How to Be Both Leader and Team Member

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Big Leadership Question #1:

Can you be both the leader of, and an equal member of, a work team?

Big Leadership Question #2:


For those of you who are scratching your heads and saying, “What the hell is he talking about?” let me explain.

Motivational Speaker Bill StaintonFor 15 years I was the executive producer of a sketch comedy TV show called Almost Live! But for those same 15 years, I was also one of the writers, as well as one of the performers, for the show. Now, as a writer and performer, I was on an equal level with the others on the team (equal in terms of rank, not ability; most of the others were better writers and performers than I, which is why I hired them). But as executive producer, I was the boss. And for the first few years, I didn’t know how to be both.

It’s a situation I see quite often with new leaders (and occasionally with not-so-new leaders)—particularly leaders who have been promoted from within the team. You know how it works: one day you’re just “one of the guys,” and the next, you’re the one who’s got to tell them that they can’t leave early so they can beat the traffic. And it’s especially tough when, as in my case, you have to play both roles. One day, you’re just one of the performers, acting in somebody else’s sketch, taking direction from them; the next day, you’re the one telling that person that she can’t leave early so she can beat the traffic.

It’s a tough balancing act for a leader, and for several years I didn’t do it well.

But eventually I figured it out.

They key, I found, is to be crystal clear about which role you’re playing at any given time. Ambiguity is the enemy, and it will kill your chances of being an effective leader.

If I, as executive producer Bill, was having an issue with one of my team members—Jennifer, for example (and I use the name Jennifer because we never had a team member named Jennifer; how we managed to avoid that, I’ll never know)—I would call Jennifer into my office. Now, here’s the important part. When Jennifer would skip merrily into my office, the very first thing I would do would be to say, “I’m wearing my producer hat now.” The skipping would stop, and Jennifer would say, “Oh. Okay.” And we would have our conversation. (By the way, these weren’t always “bad news” conversations. I would do this any time I needed to be The Boss.)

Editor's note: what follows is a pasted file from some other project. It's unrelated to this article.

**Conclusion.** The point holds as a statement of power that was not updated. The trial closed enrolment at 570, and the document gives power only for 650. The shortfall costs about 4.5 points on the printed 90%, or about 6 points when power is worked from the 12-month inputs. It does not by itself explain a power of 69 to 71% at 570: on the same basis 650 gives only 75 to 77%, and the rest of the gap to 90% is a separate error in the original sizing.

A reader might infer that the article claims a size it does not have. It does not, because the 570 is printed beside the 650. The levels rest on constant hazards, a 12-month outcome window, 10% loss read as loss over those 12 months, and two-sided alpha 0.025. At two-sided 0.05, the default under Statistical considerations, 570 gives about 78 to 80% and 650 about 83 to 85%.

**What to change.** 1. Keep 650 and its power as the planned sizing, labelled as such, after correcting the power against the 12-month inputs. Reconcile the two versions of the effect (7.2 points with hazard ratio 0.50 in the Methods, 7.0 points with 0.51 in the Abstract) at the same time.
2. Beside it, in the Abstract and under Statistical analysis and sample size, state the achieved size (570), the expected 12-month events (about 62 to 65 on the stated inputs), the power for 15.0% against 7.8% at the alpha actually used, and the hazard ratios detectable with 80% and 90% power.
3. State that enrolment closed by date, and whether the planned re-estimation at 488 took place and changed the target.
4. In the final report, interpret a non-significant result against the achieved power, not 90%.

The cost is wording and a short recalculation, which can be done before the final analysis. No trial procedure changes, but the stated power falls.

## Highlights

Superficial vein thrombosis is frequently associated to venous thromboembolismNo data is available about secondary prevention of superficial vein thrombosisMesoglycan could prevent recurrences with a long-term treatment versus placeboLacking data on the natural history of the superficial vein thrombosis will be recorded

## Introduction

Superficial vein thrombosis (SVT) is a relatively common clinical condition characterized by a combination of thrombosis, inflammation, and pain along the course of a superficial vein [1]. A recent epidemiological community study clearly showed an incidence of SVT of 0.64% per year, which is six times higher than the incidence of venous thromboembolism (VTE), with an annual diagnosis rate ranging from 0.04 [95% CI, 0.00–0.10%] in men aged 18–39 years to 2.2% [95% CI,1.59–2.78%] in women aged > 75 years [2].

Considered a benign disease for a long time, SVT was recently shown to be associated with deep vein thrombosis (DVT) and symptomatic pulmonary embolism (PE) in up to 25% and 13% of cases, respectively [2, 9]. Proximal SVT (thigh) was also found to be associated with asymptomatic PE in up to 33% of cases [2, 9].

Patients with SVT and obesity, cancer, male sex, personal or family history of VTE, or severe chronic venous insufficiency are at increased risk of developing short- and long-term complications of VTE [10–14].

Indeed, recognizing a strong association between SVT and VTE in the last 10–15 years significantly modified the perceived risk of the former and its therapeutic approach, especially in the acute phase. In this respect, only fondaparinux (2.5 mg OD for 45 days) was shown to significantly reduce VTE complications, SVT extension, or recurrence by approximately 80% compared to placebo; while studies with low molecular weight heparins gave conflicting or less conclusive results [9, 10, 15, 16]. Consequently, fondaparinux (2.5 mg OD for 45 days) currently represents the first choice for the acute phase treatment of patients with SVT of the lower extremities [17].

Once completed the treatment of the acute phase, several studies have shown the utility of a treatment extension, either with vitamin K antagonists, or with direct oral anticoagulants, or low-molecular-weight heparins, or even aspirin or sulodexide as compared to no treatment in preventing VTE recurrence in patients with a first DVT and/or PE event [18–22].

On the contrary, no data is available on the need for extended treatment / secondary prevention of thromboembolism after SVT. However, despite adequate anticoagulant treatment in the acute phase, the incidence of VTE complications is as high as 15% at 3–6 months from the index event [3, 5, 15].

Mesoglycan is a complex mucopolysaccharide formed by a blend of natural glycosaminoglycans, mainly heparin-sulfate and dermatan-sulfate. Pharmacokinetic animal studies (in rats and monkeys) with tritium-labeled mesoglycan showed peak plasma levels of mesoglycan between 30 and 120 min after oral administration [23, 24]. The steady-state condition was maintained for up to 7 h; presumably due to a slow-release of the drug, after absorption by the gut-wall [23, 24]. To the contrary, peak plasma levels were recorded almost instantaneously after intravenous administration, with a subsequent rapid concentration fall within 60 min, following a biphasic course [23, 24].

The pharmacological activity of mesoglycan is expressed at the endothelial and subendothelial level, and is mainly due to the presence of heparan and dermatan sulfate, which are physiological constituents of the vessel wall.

The point is, there was no ambiguity. No misunderstanding. No possibility of Jennifer thinking, “Oh, he’s just being one of the guys—I don’t have to take this too seriously.”

A few years ago when I was keynoting a conference for a major financial group, I heard a presentation by business expert Amilya Anonetti. Speaking about this same leader/team member phenomenon, Amilya cited the examples of some leaders who literally put on a particular cap, or a particular jacket, when they were in “Boss” mode. She then said what it took me years to figure out for myself:

It is possible to be both the leader of, and a member of, a team. It is possible to play both roles. Just be sure your team members know which role you’re playing.

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About the Author:

29-time Emmy Award winner and Hall of Fame keynote speaker Bill Stainton, CSP is an expert on Innovation, Creativity, and Breakthrough Thinking. He helps leaders and their teams come up with innovative solutions — on demand — to their most challenging problems.
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